Although I’ll never arrive at perfection, I choose to breathe and reach for the tools that I’ve learned to use. If I’m bored, sometimes I’ll find something to do. Other times, I’ll just be bored. I don’t have to fill every single minute with something entertaining anymore. Sometimes, I need to rest. None of these solutions carry the risks associated with alcohol or drugs, that’s for sure.
I’m working on a general bucket list that involves learning new skills with photography, writing, marketing, and technology. I want to travel to certain places, volunteer for specific causes, and teach my children everything along the way. Those are the goals and hobbies that I focus on now.
All of these and more are listed out in a great book put out by AA called Living Sober. Whether you are part of the AA program or are doing recovery a different way, this is a great book full of practical real-life tips. I’m just now reading it for the first time, which is sad to admit, but it’s so good. It has many tips on day-to-day life in sobriety, navigating new routines and habits, and more. I have it on my Kindle app on my phone, and I’m reading through it a little bit every night. I could add a huge list of more ideas to the above.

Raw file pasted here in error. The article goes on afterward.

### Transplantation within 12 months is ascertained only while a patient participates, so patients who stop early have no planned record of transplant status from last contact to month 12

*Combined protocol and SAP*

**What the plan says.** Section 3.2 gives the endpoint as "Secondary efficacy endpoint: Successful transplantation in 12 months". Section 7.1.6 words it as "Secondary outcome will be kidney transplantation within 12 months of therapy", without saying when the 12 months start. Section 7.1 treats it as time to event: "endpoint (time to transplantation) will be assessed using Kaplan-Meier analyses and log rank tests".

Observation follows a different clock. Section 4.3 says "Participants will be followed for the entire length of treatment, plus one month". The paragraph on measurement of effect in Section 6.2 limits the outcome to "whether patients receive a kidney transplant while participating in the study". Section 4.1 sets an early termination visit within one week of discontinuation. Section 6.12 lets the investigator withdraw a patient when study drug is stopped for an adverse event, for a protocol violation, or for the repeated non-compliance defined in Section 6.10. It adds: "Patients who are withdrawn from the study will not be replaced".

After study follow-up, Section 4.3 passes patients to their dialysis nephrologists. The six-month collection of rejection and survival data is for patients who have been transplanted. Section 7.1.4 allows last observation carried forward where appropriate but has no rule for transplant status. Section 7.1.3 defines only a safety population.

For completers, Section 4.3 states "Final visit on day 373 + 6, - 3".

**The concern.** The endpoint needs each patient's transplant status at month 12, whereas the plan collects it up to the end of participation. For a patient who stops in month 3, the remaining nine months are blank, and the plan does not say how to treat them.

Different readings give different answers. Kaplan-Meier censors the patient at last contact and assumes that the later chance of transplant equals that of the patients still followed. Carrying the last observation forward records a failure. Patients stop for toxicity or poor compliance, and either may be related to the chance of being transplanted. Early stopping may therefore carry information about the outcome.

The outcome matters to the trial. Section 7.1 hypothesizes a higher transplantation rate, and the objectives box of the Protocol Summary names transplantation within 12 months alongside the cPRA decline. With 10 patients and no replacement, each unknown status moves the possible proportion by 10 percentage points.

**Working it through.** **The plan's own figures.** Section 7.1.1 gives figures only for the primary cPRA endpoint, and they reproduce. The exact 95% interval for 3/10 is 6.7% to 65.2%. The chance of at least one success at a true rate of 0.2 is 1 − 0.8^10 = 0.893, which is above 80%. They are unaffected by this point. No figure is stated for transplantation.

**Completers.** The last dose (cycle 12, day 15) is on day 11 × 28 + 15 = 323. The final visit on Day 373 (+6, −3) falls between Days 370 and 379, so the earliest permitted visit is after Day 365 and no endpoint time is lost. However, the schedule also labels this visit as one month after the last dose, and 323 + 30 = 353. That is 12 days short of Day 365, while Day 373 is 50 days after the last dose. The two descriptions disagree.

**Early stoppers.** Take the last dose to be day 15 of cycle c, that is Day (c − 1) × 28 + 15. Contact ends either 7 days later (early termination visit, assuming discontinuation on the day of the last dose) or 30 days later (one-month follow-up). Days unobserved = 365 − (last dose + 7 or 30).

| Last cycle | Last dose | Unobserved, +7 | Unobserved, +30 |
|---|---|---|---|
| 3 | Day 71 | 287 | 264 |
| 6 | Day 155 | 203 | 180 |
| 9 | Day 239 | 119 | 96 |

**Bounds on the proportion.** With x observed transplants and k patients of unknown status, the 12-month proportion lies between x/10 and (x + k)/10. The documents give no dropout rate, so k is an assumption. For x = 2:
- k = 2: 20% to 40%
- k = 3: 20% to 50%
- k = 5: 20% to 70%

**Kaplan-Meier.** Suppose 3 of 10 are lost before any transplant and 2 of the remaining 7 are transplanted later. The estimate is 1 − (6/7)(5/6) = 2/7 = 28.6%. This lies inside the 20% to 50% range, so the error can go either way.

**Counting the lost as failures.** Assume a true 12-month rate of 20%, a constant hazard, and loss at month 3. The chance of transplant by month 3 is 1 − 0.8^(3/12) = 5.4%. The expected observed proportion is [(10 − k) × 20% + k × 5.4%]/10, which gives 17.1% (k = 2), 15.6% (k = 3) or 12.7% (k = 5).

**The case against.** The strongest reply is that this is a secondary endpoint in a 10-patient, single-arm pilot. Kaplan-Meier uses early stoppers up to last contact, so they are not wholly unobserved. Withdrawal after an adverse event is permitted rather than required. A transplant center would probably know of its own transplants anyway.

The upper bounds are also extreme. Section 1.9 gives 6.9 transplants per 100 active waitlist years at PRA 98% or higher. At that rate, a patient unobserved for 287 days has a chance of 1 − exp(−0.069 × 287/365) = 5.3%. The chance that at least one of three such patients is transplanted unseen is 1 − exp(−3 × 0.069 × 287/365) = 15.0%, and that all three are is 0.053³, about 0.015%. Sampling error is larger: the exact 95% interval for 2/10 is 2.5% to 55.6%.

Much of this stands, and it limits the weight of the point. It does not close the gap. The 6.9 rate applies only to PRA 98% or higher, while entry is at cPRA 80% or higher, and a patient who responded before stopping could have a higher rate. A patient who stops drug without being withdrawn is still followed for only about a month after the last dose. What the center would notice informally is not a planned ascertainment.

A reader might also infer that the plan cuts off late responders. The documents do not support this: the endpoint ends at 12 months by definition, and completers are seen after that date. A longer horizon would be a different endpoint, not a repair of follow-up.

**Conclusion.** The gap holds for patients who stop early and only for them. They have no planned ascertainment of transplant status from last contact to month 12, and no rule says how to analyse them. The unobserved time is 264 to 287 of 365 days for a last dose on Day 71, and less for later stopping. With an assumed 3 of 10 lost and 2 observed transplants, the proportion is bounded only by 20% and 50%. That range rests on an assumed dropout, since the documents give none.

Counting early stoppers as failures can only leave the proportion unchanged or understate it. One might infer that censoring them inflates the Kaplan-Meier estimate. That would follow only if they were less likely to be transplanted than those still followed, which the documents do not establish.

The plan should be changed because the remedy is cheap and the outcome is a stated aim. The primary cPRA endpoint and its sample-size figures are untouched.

Early Sobriety Thoughts: This Gets Boring Sometimes – I was 5 months sober when I wrote this.
3 Creative Projects to Help Keep You Sober (Sober Up Buttercup) – More great ideas, and she has heaps more than just this post at her site.
Dry July (Australia) – I know I’m in the States, but for my Aussie readers and anybody else who wants to join, this is a great way to start your sober journey.
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Hi! I'm Ashley, and my sobriety date is May 6, 2015. I write to share my experience, strength, and hope in recovery. On any given day, you can find me developing websites, writing, or chauffeuring kids around. Read my story...